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Re: Fuel Cells and "green" energy


The potential for hydro in the US may be a bit higher than you state. Most
of the US hydro installations are quite old. Modernization of the
generating systems probably could squeeze an extra 25% out of existing hydro
plants. (Operators tend to be reluctant to do this, because those old
turbines were built to last forever....)


-----Original Message-----
From: Rick Tarara [mailto:rbtarara@SPRYNET.COM]
Sent: Wednesday, June 13, 2001 8:56 AM
Subject: Re: Fuel Cells and "green" energy

I think you've got all the main problems with hydro listed. Extreme
environmental groups (such as Greenpeace) oppose just about anything with an
environmental effect (excluding solar and wind for which they conveniently
ignore the effects).

Your last point is the most important. Today in the U.S. hydro provides
only about 3% of the total energy demand (about 10% of the electrical
demand). We have tapped about half of the economically feasible hydro
sources. Therefore, in a 100% renewable energy economy (one that is almost
entirely electrical in nature), we could only provide about 5% of the total
energy demands using hydro (and the percentage drops as the population
grows). This then puts the environmental damage in perspective--do we
really want to do this kind of damage for so little gain? Probably only
those projects which offer serious flood control and irrigation potential
will be considered in the future.

Rick Tarara

Richard W. Tarara
Associate Professor of Physics
Department of Chemistry & Physics
Saint Mary's College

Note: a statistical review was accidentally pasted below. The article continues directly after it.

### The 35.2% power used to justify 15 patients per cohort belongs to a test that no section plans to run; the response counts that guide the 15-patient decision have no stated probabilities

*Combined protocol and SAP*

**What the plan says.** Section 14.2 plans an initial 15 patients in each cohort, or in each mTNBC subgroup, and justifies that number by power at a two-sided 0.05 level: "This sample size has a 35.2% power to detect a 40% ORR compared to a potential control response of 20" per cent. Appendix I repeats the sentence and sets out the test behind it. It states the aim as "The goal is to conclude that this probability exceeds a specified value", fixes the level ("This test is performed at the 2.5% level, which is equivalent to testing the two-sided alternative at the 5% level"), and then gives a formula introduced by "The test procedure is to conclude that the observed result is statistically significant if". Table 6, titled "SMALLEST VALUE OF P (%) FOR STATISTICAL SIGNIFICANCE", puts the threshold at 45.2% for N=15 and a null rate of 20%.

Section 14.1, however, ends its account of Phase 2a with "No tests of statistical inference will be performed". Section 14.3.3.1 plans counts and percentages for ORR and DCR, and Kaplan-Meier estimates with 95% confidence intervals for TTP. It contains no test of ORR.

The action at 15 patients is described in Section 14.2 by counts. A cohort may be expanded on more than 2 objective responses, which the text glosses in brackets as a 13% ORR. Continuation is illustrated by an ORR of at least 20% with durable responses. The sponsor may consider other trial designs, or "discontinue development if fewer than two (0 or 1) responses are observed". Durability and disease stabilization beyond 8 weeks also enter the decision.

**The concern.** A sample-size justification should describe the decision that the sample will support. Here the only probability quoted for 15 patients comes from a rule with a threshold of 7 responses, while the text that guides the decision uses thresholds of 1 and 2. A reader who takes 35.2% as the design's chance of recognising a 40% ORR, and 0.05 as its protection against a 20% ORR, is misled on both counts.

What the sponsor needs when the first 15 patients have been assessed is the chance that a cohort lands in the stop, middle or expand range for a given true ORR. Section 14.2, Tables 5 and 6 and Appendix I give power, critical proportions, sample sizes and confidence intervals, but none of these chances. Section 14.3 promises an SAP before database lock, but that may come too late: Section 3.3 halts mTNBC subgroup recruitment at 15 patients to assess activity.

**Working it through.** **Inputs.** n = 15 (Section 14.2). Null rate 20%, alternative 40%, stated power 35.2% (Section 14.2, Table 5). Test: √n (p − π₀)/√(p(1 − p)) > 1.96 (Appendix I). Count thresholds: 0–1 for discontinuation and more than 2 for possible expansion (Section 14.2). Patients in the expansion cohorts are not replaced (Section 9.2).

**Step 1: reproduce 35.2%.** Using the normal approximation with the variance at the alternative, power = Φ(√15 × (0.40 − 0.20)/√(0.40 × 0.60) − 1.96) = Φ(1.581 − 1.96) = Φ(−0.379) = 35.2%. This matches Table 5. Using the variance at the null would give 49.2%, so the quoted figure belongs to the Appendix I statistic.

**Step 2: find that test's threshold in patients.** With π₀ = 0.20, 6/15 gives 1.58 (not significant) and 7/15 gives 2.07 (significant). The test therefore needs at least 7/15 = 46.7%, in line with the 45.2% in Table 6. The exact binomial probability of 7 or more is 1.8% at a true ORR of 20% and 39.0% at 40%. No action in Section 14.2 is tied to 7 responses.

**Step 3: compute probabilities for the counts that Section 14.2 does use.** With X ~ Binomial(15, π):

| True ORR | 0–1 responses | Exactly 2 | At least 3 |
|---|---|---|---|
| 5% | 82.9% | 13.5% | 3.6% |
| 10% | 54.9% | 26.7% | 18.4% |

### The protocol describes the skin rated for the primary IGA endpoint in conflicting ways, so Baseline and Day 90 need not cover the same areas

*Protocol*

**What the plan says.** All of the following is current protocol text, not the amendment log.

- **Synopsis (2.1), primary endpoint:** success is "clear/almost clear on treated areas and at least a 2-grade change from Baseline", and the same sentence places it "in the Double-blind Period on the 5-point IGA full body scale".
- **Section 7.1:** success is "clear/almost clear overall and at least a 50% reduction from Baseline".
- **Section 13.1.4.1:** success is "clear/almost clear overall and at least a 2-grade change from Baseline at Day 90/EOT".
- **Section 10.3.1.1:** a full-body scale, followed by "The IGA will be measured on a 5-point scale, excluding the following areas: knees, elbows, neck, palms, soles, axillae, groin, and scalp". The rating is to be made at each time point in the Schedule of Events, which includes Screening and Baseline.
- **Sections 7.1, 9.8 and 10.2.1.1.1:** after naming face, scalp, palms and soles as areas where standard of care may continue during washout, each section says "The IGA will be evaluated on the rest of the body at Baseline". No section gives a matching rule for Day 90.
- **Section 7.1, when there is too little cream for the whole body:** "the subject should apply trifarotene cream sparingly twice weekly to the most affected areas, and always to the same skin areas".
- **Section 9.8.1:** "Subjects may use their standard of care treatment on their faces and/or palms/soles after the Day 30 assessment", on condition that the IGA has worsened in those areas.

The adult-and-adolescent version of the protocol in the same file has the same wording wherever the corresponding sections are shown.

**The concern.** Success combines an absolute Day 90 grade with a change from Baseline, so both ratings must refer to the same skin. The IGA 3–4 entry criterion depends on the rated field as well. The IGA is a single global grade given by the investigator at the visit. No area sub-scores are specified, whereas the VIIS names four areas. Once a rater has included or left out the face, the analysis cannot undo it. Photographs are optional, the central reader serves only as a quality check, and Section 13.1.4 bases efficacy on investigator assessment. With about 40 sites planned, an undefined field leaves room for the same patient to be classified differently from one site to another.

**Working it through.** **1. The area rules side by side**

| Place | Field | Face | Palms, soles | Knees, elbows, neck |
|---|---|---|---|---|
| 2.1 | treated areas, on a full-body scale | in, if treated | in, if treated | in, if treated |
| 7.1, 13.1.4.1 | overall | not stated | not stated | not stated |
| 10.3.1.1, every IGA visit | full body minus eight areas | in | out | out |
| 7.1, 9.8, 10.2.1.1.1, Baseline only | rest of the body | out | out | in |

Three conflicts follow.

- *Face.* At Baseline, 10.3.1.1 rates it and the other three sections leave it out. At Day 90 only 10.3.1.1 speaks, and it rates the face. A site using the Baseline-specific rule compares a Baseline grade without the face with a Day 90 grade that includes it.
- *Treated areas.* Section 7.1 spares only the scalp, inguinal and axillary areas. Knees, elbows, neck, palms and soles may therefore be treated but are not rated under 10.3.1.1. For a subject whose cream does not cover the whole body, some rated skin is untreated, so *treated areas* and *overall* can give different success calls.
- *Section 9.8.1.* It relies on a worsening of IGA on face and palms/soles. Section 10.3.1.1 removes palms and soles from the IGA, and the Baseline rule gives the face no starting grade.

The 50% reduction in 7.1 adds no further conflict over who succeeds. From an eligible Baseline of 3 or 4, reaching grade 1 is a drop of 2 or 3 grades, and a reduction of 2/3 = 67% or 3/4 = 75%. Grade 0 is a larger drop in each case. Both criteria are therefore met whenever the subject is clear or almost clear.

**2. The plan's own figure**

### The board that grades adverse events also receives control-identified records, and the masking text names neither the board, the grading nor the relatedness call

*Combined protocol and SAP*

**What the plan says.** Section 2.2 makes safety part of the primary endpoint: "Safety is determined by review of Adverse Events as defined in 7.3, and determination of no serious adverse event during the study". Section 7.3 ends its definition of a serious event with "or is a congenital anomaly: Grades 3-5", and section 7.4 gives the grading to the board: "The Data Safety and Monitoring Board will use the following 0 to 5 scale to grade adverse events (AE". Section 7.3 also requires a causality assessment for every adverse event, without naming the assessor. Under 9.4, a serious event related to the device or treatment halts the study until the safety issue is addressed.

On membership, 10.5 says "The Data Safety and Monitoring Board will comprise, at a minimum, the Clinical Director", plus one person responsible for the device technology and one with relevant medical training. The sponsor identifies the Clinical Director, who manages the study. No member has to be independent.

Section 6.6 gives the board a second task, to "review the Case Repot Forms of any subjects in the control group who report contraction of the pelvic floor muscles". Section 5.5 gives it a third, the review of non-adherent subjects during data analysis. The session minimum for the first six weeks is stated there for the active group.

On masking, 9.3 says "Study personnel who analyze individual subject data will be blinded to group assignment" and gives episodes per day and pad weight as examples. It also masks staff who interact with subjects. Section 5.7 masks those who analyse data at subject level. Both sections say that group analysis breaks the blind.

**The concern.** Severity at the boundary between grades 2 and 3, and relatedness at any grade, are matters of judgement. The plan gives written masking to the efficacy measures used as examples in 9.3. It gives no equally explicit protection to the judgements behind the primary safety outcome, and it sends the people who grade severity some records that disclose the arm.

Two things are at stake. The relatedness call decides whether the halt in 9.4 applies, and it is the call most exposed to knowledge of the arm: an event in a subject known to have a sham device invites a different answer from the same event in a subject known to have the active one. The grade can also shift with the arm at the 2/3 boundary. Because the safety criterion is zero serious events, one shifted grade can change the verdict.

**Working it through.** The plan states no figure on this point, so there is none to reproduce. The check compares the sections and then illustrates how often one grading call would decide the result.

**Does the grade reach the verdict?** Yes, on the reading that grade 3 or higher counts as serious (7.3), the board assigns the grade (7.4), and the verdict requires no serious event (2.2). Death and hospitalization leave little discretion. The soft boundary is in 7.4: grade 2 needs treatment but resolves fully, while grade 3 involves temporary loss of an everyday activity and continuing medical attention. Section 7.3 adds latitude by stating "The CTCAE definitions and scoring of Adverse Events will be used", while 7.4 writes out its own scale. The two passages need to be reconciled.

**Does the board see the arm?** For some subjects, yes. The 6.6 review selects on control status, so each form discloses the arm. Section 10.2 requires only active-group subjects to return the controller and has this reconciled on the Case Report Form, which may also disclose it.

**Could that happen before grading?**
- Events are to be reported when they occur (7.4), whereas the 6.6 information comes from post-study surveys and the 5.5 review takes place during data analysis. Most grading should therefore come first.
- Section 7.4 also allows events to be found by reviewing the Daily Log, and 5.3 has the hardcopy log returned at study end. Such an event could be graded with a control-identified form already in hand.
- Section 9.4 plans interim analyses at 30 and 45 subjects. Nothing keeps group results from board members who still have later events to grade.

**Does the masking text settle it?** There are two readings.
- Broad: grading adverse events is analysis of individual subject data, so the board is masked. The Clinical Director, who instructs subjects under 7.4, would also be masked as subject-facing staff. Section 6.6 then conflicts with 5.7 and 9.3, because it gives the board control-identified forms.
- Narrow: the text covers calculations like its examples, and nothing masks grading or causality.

Notre Dame, IN 46556

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----- Original Message -----
To: <>
Sent: Wednesday, June 13, 2001 10:20 AM
Subject: Re: Fuel Cells and "green" energy

I"m curious, could you elaborate more on the environmental costs of
hydroelectric power. I've been mostly under the impression that its
aesthetic (you ruin the hatch-hatchie gorge), or not as renewable as one
thinks, the reservoir silts up and prevents fish spawning. And then the
usual cost of running the power lines everywhere (true of most power
plants); and the impact of the immediate construction of the dam.

In my mind, while these effects aren't negligible they tend to be smaller
than many other alternatives; so I'm gathering there are some significant
effects I haven't thought of.

The largest defect is that it can't satisfy the needs.

-----Original Message-----
From: Michael N. Monce [mailto:mnmon@CONNCOLL.EDU]
Sent: Wednesday, June 13, 2001 7:56 AM
Subject: Re: Fuel Cells and "green" energy

On Wed, 13 Jun 2001, Dr. Tom Wayburn wrote:

P.S. This type of thinking completely eludes the Green
Party, for example,
which hung up the phone in my ear whilst I was explaining
this spot of
bother. Hang-the-messenger still applies.

I just recently got hung out to dry by a student group and
some faculty
after they announced they had convinced our Board to pay 20%
more on our
electric costs for 30% of our electric needs by buying the
electrons from
a so-called "green" coop. This coop supposedly supplies the elctricity
from only hydro, solar, and wind. I asked the question as to
whether the
college had really researched the environmental costs of each of these
so-called green sources; citing the impossibility of skirting
around the
Second Law. The geophysicist in our department, whose specialty is
hydrology, also complained bitterly about the consequences of
hydroelectric. We were chastised quite a bit for pointing out such
issues. There's a lot of physics education to be done with
the public in
the energy arena.

Michael Monce
Connecticut College